7. The plea of the accused is a total denial. Accused 1 and 2 examined D.W. 1 for proving that the family, consisting of accused 1 and 2 and another son, make a total earning of Rs. 400 per mensem. D.W. 1 claims that he has been sending paddy and other articles besides. D.W. 1 filed in this court an affidavit swearing that accused Javanthi is living with him as his wife under his care and protection at No. 13 Ramalingam St.. Coimbatore. There is another averment in the affidavit that D.W. 1 married the second accused on 13-9-1968 at Coimbatore. In order to test the averments in the affidavit filed by K. V. Kandaswami. D.W. 1. I summoned him and examined him before this court He admits that he married the second accused on 13-9-1968 and that he and accused 2 are living as husband and wife.
8. The question that falls for determination is whether the prosecution has brought home the guilt against accused 1 for an offence under Section 4(1) of the Suppression of Immoral Traffic in Women and Girls Act. 1956. In this context, it is necessary to analysse Section 4(1) of the Act and also Section 2(e) and (f) and also Section 8 of the said Act. Section 8 starts with the heading 'seducing or soliciting for purposes of prostitution'. In Section 8(a) and (b) the significant words 'for the purpose of prostitution' would predicate the state of affairs, or a state of things anterior in point of time to the state of things embodied in Section 4. Section 2 reads as follows:
'Prostitute means female who offers her body for promiscuous sexual intercourse for hire, whether in money or in kind.'
Therefore the earnings of the prostitution are the resultant outcome of the state of things embodied in Section 8. Even accepting the entire prosecution evidence, the proof of the earnings of the prostitution of accused 2 is still lacking. There is the further ingredient which is not proved by the prosecution evidence, namely, that accused 1 knowingly lives wholly or in part on the earnings of the prostitution. The only evidence that emerges from the entire record is that D.W. 1 speaks to the fact all the three Including accused is son are together earning Rs. 400. D.W. 1 further claims that he is sending Rs. 200 every month besides paddy and other articles. Excepting this tiny particle of evidence, the prosecution has not chosen to adduce any evidence for the purpose of proof of accused 1 living wholly or in part on the earnings of the prostitution.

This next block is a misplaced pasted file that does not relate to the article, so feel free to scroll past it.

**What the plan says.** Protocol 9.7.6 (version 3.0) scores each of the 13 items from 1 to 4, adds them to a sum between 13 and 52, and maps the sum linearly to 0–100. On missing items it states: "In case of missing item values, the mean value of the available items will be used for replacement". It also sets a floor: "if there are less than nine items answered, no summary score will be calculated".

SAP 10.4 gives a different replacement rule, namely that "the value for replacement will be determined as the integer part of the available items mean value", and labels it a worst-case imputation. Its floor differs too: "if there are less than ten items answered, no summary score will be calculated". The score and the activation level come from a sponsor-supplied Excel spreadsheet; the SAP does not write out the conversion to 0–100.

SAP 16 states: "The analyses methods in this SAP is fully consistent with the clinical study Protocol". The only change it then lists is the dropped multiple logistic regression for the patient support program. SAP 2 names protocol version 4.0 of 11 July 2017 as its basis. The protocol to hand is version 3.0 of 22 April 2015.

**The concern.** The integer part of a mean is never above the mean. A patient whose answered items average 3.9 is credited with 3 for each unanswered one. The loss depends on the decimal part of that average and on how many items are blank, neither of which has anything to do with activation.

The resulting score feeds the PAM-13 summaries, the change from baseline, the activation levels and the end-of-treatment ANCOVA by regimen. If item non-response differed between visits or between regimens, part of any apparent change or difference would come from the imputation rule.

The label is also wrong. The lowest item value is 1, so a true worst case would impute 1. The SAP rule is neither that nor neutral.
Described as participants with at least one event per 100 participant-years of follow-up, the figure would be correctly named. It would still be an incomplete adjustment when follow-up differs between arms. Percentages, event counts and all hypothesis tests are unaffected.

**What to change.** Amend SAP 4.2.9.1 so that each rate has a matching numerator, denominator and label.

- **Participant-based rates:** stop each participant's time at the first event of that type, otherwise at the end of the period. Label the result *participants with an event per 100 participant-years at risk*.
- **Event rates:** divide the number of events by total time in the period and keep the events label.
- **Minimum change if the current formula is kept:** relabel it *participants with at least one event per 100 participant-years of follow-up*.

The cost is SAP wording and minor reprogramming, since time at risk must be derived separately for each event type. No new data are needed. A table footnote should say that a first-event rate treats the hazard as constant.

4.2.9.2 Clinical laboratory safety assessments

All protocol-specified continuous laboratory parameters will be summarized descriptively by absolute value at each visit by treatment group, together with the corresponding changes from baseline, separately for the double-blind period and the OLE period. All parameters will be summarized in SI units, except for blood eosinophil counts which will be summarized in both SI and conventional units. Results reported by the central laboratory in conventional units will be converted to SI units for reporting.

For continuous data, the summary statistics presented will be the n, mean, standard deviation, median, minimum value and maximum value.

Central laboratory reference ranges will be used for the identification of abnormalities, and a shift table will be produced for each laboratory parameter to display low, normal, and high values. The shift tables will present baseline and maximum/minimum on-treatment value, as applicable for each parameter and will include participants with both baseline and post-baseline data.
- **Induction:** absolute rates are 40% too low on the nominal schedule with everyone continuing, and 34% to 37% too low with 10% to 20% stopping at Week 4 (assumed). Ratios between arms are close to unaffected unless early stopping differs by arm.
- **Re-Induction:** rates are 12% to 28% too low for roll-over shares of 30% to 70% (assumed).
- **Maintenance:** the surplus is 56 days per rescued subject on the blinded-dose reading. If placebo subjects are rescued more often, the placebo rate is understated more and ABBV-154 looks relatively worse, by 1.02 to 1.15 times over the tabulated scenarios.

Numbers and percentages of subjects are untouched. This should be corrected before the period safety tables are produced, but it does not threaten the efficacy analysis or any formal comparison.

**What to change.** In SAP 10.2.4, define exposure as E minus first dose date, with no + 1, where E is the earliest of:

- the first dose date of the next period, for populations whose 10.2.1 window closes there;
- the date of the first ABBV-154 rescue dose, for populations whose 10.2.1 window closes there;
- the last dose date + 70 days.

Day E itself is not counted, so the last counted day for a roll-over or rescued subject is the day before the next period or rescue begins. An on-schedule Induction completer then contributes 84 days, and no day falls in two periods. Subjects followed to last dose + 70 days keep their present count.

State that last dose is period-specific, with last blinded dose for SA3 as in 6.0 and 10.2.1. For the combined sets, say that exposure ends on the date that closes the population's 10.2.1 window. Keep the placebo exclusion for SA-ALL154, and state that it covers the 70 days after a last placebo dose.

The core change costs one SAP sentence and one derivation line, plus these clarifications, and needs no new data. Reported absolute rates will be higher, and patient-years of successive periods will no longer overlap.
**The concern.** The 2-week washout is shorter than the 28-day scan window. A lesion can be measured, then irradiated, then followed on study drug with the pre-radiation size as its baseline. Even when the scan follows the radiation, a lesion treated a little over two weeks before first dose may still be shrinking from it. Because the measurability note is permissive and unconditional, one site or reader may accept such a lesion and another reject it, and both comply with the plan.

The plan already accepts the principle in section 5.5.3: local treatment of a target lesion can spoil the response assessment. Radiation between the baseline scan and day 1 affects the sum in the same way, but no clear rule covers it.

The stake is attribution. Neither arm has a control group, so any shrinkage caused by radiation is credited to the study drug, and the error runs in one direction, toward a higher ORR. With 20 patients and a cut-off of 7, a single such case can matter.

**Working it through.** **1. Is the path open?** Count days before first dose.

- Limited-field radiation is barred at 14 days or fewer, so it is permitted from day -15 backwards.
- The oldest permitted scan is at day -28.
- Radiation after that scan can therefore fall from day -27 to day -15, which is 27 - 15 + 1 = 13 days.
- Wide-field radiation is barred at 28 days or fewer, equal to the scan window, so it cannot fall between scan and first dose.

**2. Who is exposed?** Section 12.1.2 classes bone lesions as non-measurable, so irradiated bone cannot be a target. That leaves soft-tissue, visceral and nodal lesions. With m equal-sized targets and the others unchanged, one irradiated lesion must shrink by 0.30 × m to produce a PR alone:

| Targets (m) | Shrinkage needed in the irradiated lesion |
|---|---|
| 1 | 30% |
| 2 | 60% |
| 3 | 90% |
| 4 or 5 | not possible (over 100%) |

9. There is also another grave defect In the charge framed by the learned III Presidency Magistrate. The charge against accused 1 reads as follows--
'That you accused 1 on 12-3-1968 at about 5-40 p. m. at Bazullah Road, Thyagarayanagar. Madras, acted as pimp for Jayanthi (accused 2) by soliciting one Subramaniam for the purpose of having sexual intercourse with the said Jayanthi and that you were living either in whole or in part on the earning of such prostitution and that you thereby committed an offence punishable under Section 4(1) of the Suppression of Immoral Traffic in Women and Girls Act, and within my cognisance'.
Immediately It becomes clear that the above mentioned charge does not mention the significant Ingredient 'for hire' and the latter part of the charge mentions the earnings of such prostitution. In the absence of the words 'for hire' the charge is vitiated by a grave defect which goes to the very root of the matter for the essence of the offence is offering the body of accused 2 for promiscuous sexual intercourse for hire.
10. The learned Public Prosecutor has argued before me that in the light of the unsatisfactory evidence which fails to prove the other ingredients in Section 4(1) of the Act, it is unnecessary for me to go into the question whether this grave defect in the charge against accused 1 is an illegality or an irregularity and whether it is curable or whether it occasions failure of justice. I leave this at that
11. I hold that the offence under Section 4(1) of the said Act against accused 1 is not proved and accused 1 is acquitted.
12. So far as the case of accused 2 is concerned, the question which I have got to determine is whether it is safe to act on the testimony of P. W. 1 in the absence of some corroboration in regard to the solicitation made by accused 2 for the purpose of prostitution.
13. The prosecution claims that P. W. 1 meeting with this adventure in Bazlullah Road is rather fortuitous and that his meeting the van at Vani Mahal is another piece of accident. The date of authorisation. Ex. P.2, is 12-3-1968 and even the admission of P. W. 3 that he was in Mambalam police station till 5 p. m. is another coincidence and P. W. 3 continuing to remain at the Mambalam police station from 5 p. m. is another link in the chain of coincidences. I hesitate to find that these series of events would be the result of a combination or of fortuitous circumstance. I am left with an impression that the entire thing is the result of a prearranged plan. At any rate, the evidence does not necessarily negative the possible theory of a pre-planned deliberation on the part of P. Ws. 1. 2 and 3. Therefore, I am still left with the question whether I should act on the testimony of P. W. 1 in regard to the charge against accused 2. It was certainly open to the prosecution to have examined the petty shop owners in support of the testimony of P. W. 1 for the alleged incident is stated to have taken place even before the sun had set. Even P. W. 2 states that he did not examine any nearby neighbours. He does not give any convincing reasons why he did not choose to examine them. Even the investigation of P. W. 3 does not disclose the examination either of the shop owners or any nearby owners. In the absence of some other testimony lending assurance to the testimony of P. W. 1. I feel hesitant to act on the testimony of P. W. 1 alone.
14. I give the benefit of doubt to accused 2 and acquit her. The Criminal appeal is thus allowed.